It’s not about the metro (which is the most expensive ticket in latin america – $1.17 per ride ($850 CH pesos), which for a person who makes maybe $350/mo., represents a substantial piece of their monthly expenses, one which a worker cannot stop paying because they have to get to work.

    The metro system in Santiago is the last piece still not privatized (owned by the citizens via the State). The real scandal is the fact that the cost to run the metro system is around $350 CH pesos, but the ticket is $850 (including those fateful 4 cents that just got rolled back). Where does the excess go? It goes to private operators of the Transantiago bus system so they can make a profit. Sweet, right? And every single aspect of life in Chile is like that. For the benefit of the Corporations and private operators, and against the people who barely earn anything. 70% of the country earns less than $400 a month.

    Education, private. Pensions, private. Water, private (there are towns that no longer have water – water is trucked in at an enormous cost to residents because the export community has bought up worthless (without water) pieces of arid, water thirsty dry acres in the north and installed enormous plantations of avocados, using all the water in the system (the entire privatized water system is corrupt to the bone) – becoming incredibly wealthy as a result; as their fellow citizens and small holdings die of thirst, their animals dead in the fields, and their entire way of life is obliterated. It’s also contributing to an increasing desertification of the north, which is already incredibly arid.

    How does the government act when confronted with the issues their policies create, like the drought in Chile (a mix of water usurpation and lack of rainfall – the perfect storm)? By telling citizens to take shorter showers. As far as that fare increase that turned into the drop that overflowed the cup, the Minister of Transportation told citizens to get up earlier so they can get a lower fare (many travel 2 hours each way to get to work and arrive home very late in the evening and already are on the road by 7 am and barely see their families). They have a “peak fare system” (the better to fleece you – coming to the US as soon as they can get it nailed down over there – along with peak electricity, peak water, etc. that’s what those smart meters are for). The tone deafness is astonishing.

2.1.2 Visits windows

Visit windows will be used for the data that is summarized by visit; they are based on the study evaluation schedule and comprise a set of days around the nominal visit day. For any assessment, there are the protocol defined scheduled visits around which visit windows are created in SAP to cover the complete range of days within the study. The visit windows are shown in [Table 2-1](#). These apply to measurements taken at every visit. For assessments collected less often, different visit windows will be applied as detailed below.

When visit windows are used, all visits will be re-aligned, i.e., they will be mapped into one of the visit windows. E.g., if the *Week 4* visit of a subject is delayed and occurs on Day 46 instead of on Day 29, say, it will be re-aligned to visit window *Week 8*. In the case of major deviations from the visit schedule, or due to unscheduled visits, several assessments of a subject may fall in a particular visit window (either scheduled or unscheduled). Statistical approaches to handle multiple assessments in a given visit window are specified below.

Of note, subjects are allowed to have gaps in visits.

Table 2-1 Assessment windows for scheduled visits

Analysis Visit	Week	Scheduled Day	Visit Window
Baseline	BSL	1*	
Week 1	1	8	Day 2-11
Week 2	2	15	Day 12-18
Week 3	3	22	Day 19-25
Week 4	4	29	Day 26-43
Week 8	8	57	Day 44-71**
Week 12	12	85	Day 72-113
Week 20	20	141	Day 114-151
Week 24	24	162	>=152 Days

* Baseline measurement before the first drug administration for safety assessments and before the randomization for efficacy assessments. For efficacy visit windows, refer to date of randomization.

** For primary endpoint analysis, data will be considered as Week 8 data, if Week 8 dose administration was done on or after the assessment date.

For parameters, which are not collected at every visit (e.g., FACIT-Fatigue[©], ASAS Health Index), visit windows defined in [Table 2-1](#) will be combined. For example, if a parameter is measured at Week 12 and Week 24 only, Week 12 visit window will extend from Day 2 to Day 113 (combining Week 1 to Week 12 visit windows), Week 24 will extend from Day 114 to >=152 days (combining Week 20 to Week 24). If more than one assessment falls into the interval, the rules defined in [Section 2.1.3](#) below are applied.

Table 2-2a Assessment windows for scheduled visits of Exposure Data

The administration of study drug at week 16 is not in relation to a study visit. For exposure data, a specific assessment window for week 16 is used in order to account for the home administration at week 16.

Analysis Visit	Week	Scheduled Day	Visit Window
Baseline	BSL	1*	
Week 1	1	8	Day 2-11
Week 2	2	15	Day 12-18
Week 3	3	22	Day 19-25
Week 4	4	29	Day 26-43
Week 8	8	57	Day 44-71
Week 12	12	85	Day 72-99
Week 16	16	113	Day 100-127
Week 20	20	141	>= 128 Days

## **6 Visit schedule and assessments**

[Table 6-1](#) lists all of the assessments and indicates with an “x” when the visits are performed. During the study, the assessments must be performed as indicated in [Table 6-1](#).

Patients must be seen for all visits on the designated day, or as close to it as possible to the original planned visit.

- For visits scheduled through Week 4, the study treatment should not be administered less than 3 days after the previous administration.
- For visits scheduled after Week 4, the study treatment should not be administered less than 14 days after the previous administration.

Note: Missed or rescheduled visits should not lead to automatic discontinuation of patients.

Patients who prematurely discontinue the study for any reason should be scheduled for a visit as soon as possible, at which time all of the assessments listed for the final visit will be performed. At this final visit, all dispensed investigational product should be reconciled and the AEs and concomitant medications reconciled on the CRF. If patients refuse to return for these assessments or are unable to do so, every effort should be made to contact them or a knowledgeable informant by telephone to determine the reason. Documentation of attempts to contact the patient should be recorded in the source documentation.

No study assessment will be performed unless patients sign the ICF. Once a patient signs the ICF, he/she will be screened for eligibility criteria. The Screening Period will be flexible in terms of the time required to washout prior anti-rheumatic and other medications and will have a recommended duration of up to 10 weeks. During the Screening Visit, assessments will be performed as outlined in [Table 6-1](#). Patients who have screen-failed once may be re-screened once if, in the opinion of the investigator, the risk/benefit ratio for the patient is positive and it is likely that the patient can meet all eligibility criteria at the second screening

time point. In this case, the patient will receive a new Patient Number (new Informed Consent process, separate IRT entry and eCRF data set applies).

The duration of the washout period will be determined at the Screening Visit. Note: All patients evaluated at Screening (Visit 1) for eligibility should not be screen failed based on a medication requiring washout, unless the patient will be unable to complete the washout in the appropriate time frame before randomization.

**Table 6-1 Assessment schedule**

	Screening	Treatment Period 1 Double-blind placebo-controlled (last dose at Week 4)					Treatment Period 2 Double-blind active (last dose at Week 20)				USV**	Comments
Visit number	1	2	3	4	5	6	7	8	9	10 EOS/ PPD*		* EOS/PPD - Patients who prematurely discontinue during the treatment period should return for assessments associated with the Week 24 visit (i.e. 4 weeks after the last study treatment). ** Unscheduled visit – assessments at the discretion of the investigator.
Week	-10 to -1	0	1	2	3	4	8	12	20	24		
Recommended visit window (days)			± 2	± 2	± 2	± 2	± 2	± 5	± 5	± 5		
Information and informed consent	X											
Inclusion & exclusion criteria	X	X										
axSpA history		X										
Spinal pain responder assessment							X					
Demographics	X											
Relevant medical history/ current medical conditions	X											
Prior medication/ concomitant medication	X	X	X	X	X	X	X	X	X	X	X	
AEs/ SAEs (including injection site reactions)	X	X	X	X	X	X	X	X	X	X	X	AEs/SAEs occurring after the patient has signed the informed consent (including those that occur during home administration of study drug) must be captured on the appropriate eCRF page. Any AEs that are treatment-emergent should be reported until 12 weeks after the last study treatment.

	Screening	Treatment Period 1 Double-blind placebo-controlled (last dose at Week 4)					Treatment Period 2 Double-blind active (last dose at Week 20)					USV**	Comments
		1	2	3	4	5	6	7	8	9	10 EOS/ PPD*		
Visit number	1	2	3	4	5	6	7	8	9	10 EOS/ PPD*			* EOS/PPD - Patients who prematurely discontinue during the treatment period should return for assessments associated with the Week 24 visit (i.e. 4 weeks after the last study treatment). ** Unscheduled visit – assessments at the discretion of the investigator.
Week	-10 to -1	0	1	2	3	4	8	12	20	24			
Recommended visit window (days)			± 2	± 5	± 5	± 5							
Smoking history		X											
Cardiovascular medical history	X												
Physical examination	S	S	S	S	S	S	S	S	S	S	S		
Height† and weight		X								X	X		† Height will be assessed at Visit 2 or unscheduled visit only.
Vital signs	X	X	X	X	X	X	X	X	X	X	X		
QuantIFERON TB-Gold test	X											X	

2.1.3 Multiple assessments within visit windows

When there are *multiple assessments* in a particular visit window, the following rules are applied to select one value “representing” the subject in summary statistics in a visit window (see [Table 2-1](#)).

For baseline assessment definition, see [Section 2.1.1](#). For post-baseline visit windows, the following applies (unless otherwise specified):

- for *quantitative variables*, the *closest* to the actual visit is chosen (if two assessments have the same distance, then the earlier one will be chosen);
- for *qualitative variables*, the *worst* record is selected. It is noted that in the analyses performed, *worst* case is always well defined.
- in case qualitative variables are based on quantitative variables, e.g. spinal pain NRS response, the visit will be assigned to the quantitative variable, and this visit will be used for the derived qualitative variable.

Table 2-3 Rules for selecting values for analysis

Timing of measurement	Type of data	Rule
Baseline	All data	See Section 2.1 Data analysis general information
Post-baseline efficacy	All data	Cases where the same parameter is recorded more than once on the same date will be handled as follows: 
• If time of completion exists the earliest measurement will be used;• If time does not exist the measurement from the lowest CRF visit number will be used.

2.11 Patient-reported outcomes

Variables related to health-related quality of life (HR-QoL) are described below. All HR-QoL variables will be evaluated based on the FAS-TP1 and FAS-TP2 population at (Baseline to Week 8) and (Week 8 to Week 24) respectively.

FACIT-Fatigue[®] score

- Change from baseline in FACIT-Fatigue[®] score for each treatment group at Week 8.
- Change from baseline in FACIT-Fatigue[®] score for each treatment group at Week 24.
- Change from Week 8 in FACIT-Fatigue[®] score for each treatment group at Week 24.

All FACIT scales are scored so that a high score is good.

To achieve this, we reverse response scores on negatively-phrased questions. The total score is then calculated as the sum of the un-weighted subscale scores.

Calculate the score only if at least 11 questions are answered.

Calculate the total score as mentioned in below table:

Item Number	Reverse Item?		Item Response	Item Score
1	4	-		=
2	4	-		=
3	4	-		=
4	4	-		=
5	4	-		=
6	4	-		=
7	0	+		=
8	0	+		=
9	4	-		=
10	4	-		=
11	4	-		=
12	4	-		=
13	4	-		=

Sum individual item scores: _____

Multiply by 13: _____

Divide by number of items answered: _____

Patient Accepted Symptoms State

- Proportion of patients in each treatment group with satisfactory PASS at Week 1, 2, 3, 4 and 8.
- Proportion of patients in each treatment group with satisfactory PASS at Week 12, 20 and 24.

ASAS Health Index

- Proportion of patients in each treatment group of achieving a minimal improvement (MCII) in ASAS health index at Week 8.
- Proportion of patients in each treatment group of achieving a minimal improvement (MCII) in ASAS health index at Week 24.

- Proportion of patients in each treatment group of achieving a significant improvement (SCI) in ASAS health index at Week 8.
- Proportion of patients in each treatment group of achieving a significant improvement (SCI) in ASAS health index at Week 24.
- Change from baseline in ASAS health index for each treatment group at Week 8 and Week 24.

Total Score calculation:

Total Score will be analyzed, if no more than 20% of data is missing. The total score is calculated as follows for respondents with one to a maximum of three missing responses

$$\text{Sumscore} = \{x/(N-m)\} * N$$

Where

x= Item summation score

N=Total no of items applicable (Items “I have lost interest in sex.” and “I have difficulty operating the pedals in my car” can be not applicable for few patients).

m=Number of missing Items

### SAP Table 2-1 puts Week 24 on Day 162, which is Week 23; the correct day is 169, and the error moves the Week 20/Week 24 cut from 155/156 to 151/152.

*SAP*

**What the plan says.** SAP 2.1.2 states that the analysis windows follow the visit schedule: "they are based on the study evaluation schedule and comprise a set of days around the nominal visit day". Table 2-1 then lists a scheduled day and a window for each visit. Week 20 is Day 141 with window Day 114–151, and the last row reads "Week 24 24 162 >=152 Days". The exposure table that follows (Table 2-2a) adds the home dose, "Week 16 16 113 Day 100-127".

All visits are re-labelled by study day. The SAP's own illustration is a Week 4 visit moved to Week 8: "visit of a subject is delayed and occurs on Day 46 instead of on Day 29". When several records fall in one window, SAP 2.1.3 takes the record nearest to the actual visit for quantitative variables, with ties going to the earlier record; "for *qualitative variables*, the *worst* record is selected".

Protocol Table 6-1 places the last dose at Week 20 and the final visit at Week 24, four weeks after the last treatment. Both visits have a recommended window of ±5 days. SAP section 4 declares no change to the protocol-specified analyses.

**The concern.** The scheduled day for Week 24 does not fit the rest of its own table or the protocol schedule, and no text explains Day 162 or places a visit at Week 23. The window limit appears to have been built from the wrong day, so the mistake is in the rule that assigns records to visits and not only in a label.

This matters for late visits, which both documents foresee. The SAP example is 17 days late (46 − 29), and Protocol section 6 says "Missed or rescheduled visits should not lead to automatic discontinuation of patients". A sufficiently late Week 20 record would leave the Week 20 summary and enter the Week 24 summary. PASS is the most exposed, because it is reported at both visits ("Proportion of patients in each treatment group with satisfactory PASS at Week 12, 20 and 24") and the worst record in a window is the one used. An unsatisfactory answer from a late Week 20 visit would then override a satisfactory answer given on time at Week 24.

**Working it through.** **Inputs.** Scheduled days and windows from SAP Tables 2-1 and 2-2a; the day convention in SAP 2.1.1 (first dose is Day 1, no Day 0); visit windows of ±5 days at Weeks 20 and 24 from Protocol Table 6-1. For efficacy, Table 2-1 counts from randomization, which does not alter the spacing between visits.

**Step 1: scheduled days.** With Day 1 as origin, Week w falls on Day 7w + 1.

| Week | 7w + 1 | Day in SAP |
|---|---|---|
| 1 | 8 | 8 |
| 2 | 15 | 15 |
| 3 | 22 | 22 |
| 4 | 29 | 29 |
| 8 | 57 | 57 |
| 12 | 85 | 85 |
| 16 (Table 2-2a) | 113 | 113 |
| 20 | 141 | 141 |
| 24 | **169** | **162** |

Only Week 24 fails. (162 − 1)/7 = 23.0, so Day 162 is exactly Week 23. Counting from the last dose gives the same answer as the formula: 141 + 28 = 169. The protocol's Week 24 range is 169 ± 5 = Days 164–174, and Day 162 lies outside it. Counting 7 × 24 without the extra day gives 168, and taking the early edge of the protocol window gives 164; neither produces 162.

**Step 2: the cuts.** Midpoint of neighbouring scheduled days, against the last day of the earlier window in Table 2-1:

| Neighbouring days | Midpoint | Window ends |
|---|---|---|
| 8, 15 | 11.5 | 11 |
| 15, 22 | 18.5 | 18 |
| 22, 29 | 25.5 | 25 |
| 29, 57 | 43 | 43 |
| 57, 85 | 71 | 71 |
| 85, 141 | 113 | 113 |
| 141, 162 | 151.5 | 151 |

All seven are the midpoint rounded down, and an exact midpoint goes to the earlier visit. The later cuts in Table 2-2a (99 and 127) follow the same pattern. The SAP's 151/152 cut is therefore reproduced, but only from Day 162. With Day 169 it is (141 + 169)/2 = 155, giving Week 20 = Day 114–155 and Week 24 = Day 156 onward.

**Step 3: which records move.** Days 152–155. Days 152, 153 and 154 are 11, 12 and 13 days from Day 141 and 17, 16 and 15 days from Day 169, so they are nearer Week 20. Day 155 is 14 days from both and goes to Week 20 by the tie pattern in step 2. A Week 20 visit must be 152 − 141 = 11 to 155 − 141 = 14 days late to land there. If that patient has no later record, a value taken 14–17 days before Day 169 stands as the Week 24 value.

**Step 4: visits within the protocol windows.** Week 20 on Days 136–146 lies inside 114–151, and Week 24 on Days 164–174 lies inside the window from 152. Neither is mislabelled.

Even the sea was privatized (last act of Michelle Bachelet). Millions, not tens of thousands, participated in the peaceful protests last week, only to be beaten back and attacked by the military and police forces who have been filmed setting fires, firing on unarmed people and families marching, brutally arresting students and doing everything they can to discredit the movement.

    All of these problems are enabled and supported by the neoliberal governments (both present and past – left and right), that have privatized everything, which is guaranteed in the current Constitution, hence the move by the citizens to have a new Constitution (they have been trying to do this on and off for years now, but it’s gotten to the breaking point with the current marches strongly coalescing around the idea of changing the Constitution and re-organizing society to benefit the citizens, rather than corporations). As you can imagine, this is being ferociously pushed back on by the powers that be. There goes their cash cow.

  8. B1whois

    Crossposting from today’s water cooler:

    Here is a jacobian podcast

    Suzi talks to Pablo Albufom and Gilbert Achcar about the ongoing massive protest movements in Chile and Lebanon, where for more than two weeks the mobilization and demonstrations have spread spectacularly in breadth and depth.